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Can any one explain, the geometrical meaning of orientation in a vector space?

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closed as off-topic by Mark Viola, SchrodingersCat, user99914, Ivo Terek, Harish Chandra Rajpoot Nov 30 '15 at 0:27

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    $\begingroup$ This is a fairly subtle question. The usual definition relies on the determinant of a linear operator, and the fact that an invertible operator has non-zero determinant (or the equivalent). Have you encountered a cryptic formal definition that you're trying to understand? Are you looking for more than "a way of distinguishing space from its mirror image"? $\endgroup$ – Andrew D. Hwang Nov 29 '15 at 18:10
  • $\begingroup$ Yes, I need geometric meaning of that definition. $\endgroup$ – Selvakumar A Nov 29 '15 at 19:01
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$\newcommand{\Reals}{\mathbf{R}}\newcommand{\Vec}[1]{\mathbf{#1}}\newcommand{\ve}{\Vec{e}}\newcommand{\vv}{\Vec{v}}\newcommand{\vw}{\Vec{w}}$To ensure we're on the same page algebraically, here are some preliminaries:

Let $V$ be a finite-dimensional real vector space. If $(\vv_{i})_{i=1}^{n}$ and $(\vw_{i})_{i=1}^{n}$ are ordered bases of $V$, there exists a unique invertible linear operator $T_{\vv}^{\vw}:V \to V$ satisfying $$ T_{\vv}^{\vw}(\vv_{i}) = \vw_{i}\quad\text{for all $i = 1, 2, \dots, n$,} $$ and this operator has a well-defined determinant $\det T$, a non-zero real number. (The usual definition is to express $T$ as a matrix with respect to an arbitrary basis of $V$ and show the determinant of the resulting matrix does not depend on the choice of basis.)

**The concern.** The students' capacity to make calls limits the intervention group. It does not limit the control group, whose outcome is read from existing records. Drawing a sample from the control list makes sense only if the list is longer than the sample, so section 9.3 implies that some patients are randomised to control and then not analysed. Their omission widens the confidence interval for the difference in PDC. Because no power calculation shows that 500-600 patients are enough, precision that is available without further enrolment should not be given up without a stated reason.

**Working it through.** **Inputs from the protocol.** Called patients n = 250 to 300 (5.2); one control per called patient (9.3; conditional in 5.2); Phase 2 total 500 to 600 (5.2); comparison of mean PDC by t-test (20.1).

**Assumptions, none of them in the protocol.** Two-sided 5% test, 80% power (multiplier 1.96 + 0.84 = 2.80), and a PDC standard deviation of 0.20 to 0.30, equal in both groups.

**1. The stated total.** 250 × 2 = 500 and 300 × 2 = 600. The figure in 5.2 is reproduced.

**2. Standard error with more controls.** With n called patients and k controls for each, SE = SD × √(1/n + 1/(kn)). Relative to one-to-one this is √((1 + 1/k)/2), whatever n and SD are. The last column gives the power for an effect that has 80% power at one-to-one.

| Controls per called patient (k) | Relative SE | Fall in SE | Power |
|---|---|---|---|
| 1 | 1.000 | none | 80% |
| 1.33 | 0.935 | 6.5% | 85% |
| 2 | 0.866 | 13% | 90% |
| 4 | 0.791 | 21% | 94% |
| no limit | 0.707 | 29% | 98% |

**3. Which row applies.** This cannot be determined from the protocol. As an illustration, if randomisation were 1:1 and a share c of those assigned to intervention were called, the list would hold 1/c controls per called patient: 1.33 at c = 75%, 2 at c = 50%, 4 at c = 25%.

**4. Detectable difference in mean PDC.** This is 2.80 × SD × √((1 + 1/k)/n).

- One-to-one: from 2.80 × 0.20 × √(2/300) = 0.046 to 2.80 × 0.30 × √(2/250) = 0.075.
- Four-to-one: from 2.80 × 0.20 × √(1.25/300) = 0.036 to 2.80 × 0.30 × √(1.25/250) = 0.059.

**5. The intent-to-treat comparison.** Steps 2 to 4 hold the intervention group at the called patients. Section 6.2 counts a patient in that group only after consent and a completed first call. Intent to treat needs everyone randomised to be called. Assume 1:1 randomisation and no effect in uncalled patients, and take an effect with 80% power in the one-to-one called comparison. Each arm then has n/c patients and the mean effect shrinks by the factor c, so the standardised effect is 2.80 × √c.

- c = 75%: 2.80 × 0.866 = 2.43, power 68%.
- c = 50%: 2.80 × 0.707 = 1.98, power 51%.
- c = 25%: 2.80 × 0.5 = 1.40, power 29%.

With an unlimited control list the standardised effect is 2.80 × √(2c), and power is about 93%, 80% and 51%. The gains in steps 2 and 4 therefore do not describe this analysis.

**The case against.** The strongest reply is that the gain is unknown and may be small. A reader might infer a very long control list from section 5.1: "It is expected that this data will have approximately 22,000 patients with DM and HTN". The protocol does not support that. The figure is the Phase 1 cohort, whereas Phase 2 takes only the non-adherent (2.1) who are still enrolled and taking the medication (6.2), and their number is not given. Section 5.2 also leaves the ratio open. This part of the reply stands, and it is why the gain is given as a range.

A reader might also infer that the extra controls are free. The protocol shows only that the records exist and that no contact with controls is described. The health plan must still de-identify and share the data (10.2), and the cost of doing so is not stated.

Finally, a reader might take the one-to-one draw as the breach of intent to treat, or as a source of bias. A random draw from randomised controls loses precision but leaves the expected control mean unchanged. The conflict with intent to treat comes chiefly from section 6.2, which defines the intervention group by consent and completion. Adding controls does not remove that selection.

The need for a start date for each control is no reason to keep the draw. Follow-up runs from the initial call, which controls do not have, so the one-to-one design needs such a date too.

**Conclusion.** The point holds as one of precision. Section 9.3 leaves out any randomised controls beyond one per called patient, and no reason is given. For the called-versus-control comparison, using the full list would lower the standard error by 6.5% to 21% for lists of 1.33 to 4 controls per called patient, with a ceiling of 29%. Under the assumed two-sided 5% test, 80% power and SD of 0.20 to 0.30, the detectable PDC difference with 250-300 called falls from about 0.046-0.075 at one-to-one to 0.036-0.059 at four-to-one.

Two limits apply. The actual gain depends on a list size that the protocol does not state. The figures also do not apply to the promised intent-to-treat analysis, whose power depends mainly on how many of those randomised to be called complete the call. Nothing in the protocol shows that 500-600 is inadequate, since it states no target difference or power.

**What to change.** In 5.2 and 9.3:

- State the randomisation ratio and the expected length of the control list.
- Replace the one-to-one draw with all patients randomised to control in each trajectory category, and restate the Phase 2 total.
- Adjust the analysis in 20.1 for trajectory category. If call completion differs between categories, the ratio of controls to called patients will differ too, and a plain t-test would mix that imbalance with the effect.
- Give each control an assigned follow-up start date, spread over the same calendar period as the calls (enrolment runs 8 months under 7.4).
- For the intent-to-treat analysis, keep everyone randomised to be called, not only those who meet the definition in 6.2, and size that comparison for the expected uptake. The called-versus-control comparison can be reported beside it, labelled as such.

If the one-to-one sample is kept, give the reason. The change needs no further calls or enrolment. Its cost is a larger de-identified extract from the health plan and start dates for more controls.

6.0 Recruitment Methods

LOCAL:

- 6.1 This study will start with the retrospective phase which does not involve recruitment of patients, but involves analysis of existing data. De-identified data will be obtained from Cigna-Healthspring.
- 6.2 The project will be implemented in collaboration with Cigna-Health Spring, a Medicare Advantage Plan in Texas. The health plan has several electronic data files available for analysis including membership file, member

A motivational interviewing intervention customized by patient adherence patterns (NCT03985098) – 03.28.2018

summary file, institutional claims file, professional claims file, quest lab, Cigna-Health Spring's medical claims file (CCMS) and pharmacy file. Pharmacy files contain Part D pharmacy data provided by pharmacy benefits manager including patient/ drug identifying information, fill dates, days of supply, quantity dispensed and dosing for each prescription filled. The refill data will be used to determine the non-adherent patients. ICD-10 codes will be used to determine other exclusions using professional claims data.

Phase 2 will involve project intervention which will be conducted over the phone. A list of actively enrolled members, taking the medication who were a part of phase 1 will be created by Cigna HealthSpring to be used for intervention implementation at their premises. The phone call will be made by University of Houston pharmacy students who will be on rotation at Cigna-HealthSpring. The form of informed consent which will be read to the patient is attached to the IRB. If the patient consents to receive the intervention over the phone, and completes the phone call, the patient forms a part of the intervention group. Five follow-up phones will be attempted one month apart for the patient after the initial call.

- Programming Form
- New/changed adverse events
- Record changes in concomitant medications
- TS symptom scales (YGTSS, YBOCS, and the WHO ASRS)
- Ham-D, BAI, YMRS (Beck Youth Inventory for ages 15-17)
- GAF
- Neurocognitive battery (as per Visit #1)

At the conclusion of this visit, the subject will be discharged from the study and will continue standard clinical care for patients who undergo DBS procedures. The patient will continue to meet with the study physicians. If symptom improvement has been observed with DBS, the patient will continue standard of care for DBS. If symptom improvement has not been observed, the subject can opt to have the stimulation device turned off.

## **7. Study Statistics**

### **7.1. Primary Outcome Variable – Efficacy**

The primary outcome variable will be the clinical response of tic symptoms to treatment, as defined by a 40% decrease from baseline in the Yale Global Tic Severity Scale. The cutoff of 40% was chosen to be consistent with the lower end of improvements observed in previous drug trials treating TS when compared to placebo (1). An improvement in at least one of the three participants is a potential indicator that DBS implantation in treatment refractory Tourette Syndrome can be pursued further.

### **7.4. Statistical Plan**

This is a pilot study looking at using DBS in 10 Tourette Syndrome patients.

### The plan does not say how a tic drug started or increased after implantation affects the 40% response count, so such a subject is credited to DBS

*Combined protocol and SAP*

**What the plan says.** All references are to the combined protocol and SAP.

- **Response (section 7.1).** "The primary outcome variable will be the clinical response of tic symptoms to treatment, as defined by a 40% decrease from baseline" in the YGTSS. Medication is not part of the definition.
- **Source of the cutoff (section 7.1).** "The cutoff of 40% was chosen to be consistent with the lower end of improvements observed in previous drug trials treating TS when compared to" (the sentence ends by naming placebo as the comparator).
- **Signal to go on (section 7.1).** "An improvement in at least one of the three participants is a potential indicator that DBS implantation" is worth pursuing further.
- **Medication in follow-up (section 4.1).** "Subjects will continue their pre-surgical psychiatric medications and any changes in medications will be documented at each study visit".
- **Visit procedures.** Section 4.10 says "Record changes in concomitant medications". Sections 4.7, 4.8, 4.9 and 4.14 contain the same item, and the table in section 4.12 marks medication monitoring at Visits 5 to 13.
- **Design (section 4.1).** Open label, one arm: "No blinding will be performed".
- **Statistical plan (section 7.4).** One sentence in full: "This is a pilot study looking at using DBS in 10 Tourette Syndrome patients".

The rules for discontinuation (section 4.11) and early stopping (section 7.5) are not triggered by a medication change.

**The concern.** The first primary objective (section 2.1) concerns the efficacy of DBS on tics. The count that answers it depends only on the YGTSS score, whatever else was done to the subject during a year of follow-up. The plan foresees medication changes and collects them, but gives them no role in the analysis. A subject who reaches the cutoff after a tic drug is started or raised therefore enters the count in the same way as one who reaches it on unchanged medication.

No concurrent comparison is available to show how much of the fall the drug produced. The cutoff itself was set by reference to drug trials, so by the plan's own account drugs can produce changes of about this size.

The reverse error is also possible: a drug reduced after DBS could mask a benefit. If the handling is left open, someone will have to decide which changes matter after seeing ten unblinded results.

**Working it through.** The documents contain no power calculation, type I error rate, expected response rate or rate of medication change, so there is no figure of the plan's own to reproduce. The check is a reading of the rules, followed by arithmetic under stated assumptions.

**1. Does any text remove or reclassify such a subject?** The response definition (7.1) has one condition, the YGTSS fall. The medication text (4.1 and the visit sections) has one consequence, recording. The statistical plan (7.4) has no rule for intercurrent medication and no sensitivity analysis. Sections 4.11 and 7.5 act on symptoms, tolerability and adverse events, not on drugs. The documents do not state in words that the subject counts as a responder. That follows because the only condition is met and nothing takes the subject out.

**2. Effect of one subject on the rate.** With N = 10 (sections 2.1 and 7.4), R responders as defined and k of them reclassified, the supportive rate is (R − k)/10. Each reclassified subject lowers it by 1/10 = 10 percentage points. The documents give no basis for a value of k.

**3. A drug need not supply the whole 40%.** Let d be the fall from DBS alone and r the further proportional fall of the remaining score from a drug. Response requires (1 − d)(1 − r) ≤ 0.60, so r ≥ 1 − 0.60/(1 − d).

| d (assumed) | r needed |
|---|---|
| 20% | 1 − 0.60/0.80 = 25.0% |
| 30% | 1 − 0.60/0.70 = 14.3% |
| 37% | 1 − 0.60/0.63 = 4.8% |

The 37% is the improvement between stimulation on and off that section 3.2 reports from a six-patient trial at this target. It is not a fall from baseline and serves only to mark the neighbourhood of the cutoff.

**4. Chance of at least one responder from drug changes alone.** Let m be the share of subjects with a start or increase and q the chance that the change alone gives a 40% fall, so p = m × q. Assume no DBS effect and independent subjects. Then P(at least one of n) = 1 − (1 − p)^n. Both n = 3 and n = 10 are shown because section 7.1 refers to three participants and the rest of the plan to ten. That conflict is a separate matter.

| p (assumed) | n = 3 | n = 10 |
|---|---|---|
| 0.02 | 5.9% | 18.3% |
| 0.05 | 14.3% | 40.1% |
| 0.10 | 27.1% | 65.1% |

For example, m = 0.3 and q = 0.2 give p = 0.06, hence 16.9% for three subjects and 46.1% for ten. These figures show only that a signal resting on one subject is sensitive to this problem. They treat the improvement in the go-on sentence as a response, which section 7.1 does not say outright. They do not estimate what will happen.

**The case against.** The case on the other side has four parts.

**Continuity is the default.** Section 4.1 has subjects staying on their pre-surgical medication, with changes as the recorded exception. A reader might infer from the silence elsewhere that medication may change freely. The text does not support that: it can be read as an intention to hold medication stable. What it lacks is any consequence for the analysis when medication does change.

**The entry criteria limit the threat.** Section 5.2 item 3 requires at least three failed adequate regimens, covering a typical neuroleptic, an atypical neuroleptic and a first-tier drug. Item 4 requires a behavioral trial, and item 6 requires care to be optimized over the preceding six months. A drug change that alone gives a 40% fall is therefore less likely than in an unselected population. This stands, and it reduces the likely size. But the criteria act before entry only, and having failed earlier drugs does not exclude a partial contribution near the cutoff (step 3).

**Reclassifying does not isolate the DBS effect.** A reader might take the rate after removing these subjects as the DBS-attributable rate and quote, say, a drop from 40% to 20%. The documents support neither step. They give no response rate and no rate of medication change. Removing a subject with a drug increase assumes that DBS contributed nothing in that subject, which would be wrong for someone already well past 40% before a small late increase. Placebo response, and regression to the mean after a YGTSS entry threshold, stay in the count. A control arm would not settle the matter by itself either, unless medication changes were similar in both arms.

Definition: We say $(\vv_{i})_{i=1}^{n}$ and $(\vw_{i})_{i=1}^{n}$ are consistently oriented if $\det T_{\vv}^{\vw} > 0$; otherwise $(\vv_{i})_{i=1}^{n}$ and $(\vw_{i})_{i=1}^{n}$ are oppositely oriented.

Lemma: "Consistently oriented" is an equivalence relation on the set of ordered bases of $V$.

Fix an orientation of $V$, i.e., an ordered basis $B = (\vv_{i})_{i=1}^{n}$. Let's try to understand the geometry carried by the orientation.

Imagine fixing the first $(n - 1)$ elements of $B$. The hyperplane $H_{n}$ spanned by $(\vv_{i})_{i=1}^{n-1}$ may be viewed as a "mirror" that separates $V$. Precisely, if $\vv$ is an arbitrary vector in $V$, one of three things happens:

  • Replacing $\vv_{n}$ by $\vv$ gives a consistently ordered basis.

  • $\vv \in H_{n}$, so $\{\vv_{1}, \dots, \vv_{n-1}, \vv\}$ is not a basis of $V$.

  • Replacing $\vv_{n}$ by $\vv$ gives an oppositely ordered basis.

You can "interpolate" between these three contingencies by allowing $\vv$ to move continuously along a path from $\vv_{n}$ to $-\vv_{n}$. At some point(s), this path must "cross the hyperplane $H_{n}$" or "travel through the mirror", whereupon the orientation changes, i.e., the resulting basis is oppositely-oriented.

There's nothing special about fixing the $n$th vector, or even about fixing all the vectors but one. You can allow each $\vv_{i}$ to vary continuously: As long as the resulting set remains a basis "at each instant", that basis is consistently oriented.

Note that changing the ordering of the basis elements generally changes the orientation. For example, swapping the labels of two basis elements changes the orientation. Generally, a re-ordering defines a consistently-oriented basis if and only if the permutation of indices is an even permutation, i.e., can be written as a composition of evenly many transpositions.


It's worth pointing out a final subtlety in $\Reals^{3}$: If $(\ve_{i})_{i=1}^{3}$ denotes the standard basis, the (algebraic) ordering of the vectors fixes an orientation, but we must still pick a conventional geometric representation, i.e., must choose to depict the standard basis as "right-handed" or "left-handed".

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